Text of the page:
At UN, FM Abdrakhmanov outlines Kazakhstan’s priorities and peacemaking initiatives

NEW YORK – In his first appearance before the United Nations General Assembly as Kazakhstan’s Foreign Minister, Kairat Abdrakhmanov outlined his country’s view of the world and its many, varied problems and crises. Speaking in the Assembly’s grand hall at the UN’s New York headquarters on Sept. 21, he also described in particular the efforts of President Nursultan Nazarbayev and the Kazakh government to use their “good offices” to achieve some breakthrough in the six-year-long bitter, violent conflict in Syria.

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In his wide-ranging address, delivered as part of the Assembly’s General Debate, Abdrakhmanov noted that Kazakhstan had achieved harmony within its “multi-ethnic and multi-religious society”. Speaking of the further domestic priorities of his government, the foreign minister said Kazakhstan was pursuing a three-pronged modernisation of economy, political system and national identity with an ultimate goal of reaching the top 30 most developed nations by 2050.

As the venue for the former Soviet nuclear test site, the foreign minister asserted that “nuclear weapons are no longer an asset, but a danger”. He noted that Aug. 29, the UN-recognised International Day against Nuclear Tests, actually commemorates the day in 1991 when the former test site at Semipalatinsk was finally closed, by decree of President Nazarbayev. Kazakhstan, according to recent initiatives from its leader, favours a four-part plan of action on nuclear disarmament: 1) A summit of all states possessing nuclear weapons to discuss further steps they should take to reduce their arsenals, 2) Enhancing the role of nuclear weapon-free zones, 3) Renewing the process of global nuclear security summits and holding the next one in Astana, and finally 4) Pursuing joint efforts to make the Nuclear Weapons Prohibition Treaty effective by 2020, the 50th anniversary of the entry into force of the Nuclear Non-Proliferation Treaty.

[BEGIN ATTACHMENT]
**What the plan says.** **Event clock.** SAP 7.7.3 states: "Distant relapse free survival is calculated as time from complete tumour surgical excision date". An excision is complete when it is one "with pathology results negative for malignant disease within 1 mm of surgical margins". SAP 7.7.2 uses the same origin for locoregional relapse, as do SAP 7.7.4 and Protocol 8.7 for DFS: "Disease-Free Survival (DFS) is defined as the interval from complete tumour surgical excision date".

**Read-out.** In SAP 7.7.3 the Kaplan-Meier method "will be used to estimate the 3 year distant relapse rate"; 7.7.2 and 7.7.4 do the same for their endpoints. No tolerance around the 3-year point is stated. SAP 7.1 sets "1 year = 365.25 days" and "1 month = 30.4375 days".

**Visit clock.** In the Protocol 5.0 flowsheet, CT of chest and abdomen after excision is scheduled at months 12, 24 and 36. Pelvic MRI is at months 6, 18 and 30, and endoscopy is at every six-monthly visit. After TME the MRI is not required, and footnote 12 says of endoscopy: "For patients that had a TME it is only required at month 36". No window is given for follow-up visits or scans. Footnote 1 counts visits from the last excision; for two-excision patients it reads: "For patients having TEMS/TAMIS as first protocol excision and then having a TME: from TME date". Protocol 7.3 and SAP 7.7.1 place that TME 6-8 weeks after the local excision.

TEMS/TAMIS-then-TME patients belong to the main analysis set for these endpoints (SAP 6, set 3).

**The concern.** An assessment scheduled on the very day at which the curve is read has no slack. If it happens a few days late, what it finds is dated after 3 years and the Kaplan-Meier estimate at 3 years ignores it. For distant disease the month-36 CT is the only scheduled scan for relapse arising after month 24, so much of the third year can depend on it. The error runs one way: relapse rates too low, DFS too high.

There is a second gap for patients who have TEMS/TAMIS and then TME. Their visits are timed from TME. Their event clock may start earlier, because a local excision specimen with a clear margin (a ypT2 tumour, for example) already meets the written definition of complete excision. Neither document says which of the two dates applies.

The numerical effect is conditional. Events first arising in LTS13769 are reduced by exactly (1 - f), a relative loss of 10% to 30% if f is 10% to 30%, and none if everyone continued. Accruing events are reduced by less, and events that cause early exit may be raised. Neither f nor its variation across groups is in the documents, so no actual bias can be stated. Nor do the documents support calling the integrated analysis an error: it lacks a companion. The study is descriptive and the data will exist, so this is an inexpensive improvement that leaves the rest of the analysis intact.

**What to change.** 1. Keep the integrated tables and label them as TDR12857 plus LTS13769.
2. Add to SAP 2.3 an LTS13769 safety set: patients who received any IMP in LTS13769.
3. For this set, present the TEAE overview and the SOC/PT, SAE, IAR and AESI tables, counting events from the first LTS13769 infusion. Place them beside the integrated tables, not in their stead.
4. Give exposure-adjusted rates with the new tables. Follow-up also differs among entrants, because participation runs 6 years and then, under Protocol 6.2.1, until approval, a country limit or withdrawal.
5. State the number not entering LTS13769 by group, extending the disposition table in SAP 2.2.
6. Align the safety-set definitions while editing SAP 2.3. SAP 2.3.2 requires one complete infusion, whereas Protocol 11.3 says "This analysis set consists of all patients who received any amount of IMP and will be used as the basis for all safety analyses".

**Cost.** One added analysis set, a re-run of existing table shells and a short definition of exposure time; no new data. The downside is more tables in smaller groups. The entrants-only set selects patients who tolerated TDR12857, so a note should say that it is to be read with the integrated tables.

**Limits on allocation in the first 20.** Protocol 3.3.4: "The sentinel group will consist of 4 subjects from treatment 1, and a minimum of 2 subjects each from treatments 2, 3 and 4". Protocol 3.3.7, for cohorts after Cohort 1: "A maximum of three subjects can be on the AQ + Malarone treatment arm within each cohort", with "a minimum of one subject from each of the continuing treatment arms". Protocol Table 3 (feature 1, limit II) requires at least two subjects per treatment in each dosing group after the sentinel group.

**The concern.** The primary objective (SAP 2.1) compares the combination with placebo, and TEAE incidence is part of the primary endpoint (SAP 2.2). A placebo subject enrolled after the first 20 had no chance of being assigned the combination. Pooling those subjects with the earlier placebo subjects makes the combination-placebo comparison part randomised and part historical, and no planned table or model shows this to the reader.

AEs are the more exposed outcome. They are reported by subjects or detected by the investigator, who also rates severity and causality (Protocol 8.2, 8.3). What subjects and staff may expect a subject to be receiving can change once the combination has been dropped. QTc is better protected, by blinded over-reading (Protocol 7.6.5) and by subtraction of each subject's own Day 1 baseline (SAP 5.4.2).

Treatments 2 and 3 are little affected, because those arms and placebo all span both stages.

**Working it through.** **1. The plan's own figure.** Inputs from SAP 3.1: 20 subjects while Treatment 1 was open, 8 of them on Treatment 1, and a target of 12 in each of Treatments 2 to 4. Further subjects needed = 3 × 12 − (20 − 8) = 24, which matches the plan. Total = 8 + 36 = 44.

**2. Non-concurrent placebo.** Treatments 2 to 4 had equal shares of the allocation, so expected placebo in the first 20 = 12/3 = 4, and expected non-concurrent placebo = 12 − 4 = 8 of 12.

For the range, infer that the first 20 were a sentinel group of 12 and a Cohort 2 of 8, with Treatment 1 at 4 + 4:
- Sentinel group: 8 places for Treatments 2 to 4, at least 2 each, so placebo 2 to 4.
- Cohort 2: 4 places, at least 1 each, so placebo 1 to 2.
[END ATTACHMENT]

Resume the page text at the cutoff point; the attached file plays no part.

In addition to the nuclear weapons issue – on which Kazakhstan is in the vanguard of advocating states – Abdrakhmanov reminded his audience of President Nazarbayev’s Policy Address to the Security Council earlier this year, which outlined, as a key goal, the achievement of a nuclear weapon-free world by 2045.

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As it happened, the same day the UN Security Council held a special session dedicated to nuclear non-proliferation which was marked by a strong praise for Kazakhstan’s contribution to global nuclear disarmament and security from none other than U.S. Secretary of State Rex Tillerson.

“This courageous decision by the leaders of Kazakhstan greatly reduced the prospect of nuclear weapons, components of nuclear weapons or nuclear materials and dual use technologies from falling into wrong hands,” Tillerson said referring to President Nazarbayev’s decision in the early 1990s for Kazakhstan to relinquish one of the world’s largest nuclear arsenals it inherited when the Soviet Union collapsed.